05/04/2013: 50th anniversary: Braves balk-a-thonby Chris Jaffe
05/03/2013: The daily grind: 5-3-13by Brad Johnson
05/03/2013: And That Happenedby Craig Calcaterra
05/03/2013: Debut class WAR-fareby James Gentile
05/03/2013: Card Corner: 1973 Topps: Jose Cardenalby Bruce Markusen
05/03/2013: Fantasy Waiver Wire: Week 5, Vol. IIIby Jack Weiland
05/03/2013: The Grand Tour, part fiveby Shane Tourtellotte
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January 01, 2013
A baseball card mystery: who’s sliding into Dick Green?Dick Green was the poor man’s Bill Mazeroski. He didn’t play as long as his Hall of Fame counterpart, nor did he have nearly the same durability. He wasn’t quite as quick at turning the double play, an area in which Maz shined above all others.
Green’s inconsistent hitting also limited his playing time, as the A’s sometimes sought an offensive boost from their middle infield. He also had an annoying habit of announcing his retirement most every winter, only to be convinced by the A’s that he should return for another season.
Despite these drawbacks, Green was still a very fine defensive second baseman and an underrated part of Oakland’s 1970s dynasty. He had golden hands, excellent range, and the ability to work well with another underrated player in shortstop Bert Campaneris. Green and Campy formed one of the better double play combinations of the era.
Green also had a large degree of toughness. If you’ve ever seen tape of Hal McRae’s vicious slide into second base during the 1972 World Series, it is Green who is on the receiving end of his rolling block. Two innings later, Johnny Bench knocked down Green with a vicious takedown. Green hung in on each play, didn’t complain either time, and actually claimed to enjoy being in the middle of such heavy contact.
Appropriately enough, Green’s 1973 Topps card shows him attempting to finish off a double play against an unknown team. My first reaction in seeing the photograph is to consider this an action shot from the 1973 World Series, in which the A’s toppled the Mets in seven games. The baserunner looks vaguely like Felix Millan, the Mets’ second baseman.
That’s a nice try, but it cannot be right. A perusal of the Mets’ 1973 roster shows no one wearing the No. 14. Millan wore Nos. 16 and 17 in 1973, and not No. 14. So let’s forget the Mets’ theory.
That leaves us with 11 possibilities. They would be Oakland’s 11 opponents in the American League. Let’s narrow it down further. The bluish helmet of the opposing baserunner looks like something the Red Sox, the Indians, the Twins, or the Yankees would be wearing. But which team is it? And who is the mystery No. 14?
In examining the rosters of the aforementioned teams, here are the players who wore No. 14 in 1973. For the Red Sox, it was Ben Oglivie, while Chris Chambliss wore the number for the Indians. From the Twins, it was the late Dan Monzon, and for the Yankees, it was Ron Swoboda, whom we can safely eliminate based on skin color.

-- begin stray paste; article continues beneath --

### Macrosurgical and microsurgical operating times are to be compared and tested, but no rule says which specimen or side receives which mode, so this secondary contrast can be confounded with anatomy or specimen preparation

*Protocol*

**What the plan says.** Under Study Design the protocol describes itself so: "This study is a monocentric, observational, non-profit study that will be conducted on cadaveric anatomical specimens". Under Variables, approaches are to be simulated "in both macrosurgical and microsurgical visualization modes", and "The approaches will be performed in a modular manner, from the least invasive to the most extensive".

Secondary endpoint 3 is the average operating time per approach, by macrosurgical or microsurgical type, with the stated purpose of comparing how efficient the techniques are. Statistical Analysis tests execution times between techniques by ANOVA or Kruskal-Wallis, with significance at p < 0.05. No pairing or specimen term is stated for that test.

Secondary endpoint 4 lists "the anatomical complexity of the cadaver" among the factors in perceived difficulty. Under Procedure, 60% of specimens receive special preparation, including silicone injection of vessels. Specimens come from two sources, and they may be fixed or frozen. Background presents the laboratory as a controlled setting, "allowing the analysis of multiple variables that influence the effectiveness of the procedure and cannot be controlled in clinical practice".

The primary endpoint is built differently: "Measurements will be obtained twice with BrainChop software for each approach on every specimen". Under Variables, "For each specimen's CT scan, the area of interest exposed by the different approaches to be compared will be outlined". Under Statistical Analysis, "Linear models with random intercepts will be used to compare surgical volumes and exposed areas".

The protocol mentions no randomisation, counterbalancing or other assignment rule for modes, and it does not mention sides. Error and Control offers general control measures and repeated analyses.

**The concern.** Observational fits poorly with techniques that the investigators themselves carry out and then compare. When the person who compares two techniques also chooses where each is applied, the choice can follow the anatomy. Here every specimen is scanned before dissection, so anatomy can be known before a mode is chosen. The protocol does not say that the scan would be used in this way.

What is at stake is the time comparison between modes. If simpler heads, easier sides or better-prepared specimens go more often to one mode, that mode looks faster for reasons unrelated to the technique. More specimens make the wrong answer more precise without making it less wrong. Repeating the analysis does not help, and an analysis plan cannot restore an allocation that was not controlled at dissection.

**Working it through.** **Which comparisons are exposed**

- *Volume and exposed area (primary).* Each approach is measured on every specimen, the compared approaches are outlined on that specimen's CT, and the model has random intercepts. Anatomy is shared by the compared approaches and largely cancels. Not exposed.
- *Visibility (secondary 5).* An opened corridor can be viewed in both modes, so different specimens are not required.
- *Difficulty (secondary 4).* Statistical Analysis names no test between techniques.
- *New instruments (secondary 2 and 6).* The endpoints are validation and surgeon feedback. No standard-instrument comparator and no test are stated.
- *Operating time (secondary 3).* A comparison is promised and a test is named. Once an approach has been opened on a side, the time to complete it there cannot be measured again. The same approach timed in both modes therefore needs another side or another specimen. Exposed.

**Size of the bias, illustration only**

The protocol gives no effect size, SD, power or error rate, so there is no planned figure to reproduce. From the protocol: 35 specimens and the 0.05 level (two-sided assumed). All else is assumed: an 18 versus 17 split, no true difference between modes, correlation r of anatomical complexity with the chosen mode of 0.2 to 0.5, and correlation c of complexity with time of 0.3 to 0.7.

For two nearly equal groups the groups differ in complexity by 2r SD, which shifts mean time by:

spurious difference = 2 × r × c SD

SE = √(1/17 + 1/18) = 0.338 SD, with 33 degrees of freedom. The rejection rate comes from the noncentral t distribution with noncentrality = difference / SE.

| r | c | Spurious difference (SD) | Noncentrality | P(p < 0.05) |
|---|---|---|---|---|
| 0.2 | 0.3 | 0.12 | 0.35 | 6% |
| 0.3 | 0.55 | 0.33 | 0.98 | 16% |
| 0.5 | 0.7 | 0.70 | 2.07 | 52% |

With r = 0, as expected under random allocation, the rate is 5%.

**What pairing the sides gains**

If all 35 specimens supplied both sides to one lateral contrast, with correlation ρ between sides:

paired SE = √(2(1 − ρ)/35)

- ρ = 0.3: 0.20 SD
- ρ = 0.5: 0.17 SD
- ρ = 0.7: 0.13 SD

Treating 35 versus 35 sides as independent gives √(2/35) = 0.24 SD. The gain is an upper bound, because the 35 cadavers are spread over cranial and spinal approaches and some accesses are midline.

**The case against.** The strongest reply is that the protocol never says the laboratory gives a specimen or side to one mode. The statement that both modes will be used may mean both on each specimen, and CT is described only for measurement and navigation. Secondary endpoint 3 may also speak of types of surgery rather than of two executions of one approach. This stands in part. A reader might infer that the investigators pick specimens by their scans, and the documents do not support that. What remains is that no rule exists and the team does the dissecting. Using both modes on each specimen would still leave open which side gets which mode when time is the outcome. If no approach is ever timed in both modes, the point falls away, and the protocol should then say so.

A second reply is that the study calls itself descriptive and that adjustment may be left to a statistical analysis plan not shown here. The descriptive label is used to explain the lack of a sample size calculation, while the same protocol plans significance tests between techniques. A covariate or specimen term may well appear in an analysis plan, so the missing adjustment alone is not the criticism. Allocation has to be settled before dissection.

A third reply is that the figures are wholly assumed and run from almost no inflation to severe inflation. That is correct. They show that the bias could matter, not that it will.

There are other questions in play here. Where was this game played? Was it the Oakland Coliseum, where so much Topps photography took place in the early 1970s? And when did this game take place during the 1973 season?
Let’s ring in the New Year with some good answers.
Posted by: Bruce Markusen
September 25, 2012
Dee Gordon, invisible manI've been reading Bill Chuck's Billy-Ball.com for years, and he and I exchange e-mails about his posts from time to time. On Monday, Bill had a post that caught my eye for an odd reason, and I felt obliged to comment.
Bill was citing the number of players with 20-plus stolen bases thus far in the 2012 season. Having just watched Sunday night's Dodgers-Reds tilt that included Dee Gordon throwing balls everywhere except to the first baseman's glove, Gordon was on my mind. (I have Gordon on a fantasy team, too, so I've been following him and his one-category contributions all season long.)
I couldn't help but notice that the speedy Gordon wasn't listed among those with at least 20 swipes, so I mentioned this to Bill. He responded that he had done a search at Baseball-Reference.com, and we all know the power and wonder that is B-Ref, so the lack of Gordon on the list was surprising.
I could think of only one explanation for this omission, which I shared with Bill: "Maybe B-Ref looks at his overall game, realizes he does NOTHING good except stealing bases and makes the value judgment to disregard him as a baseball player. It doesn't sound logical, but it's the best reason I can think of."
Bill found the glitch and re-posted the list, but I couldn't stop thinking about Gordon and his future. With the acquisition of Hanley Ramirez, the Dodgers found a shortstop for the remainder of 2012. However, 2013 could be a different story, with Ramirez possibly shifting to third base once again and opening up short for Gordon.
The question is, can Gordon do enough to justify the starting role? Yes, he has terrific speed. In about one-third of a season last year, Gordon swiped 24 bags, and this year he has pilfered 31 bases in about a half-season of games. But what else does he bring to the table?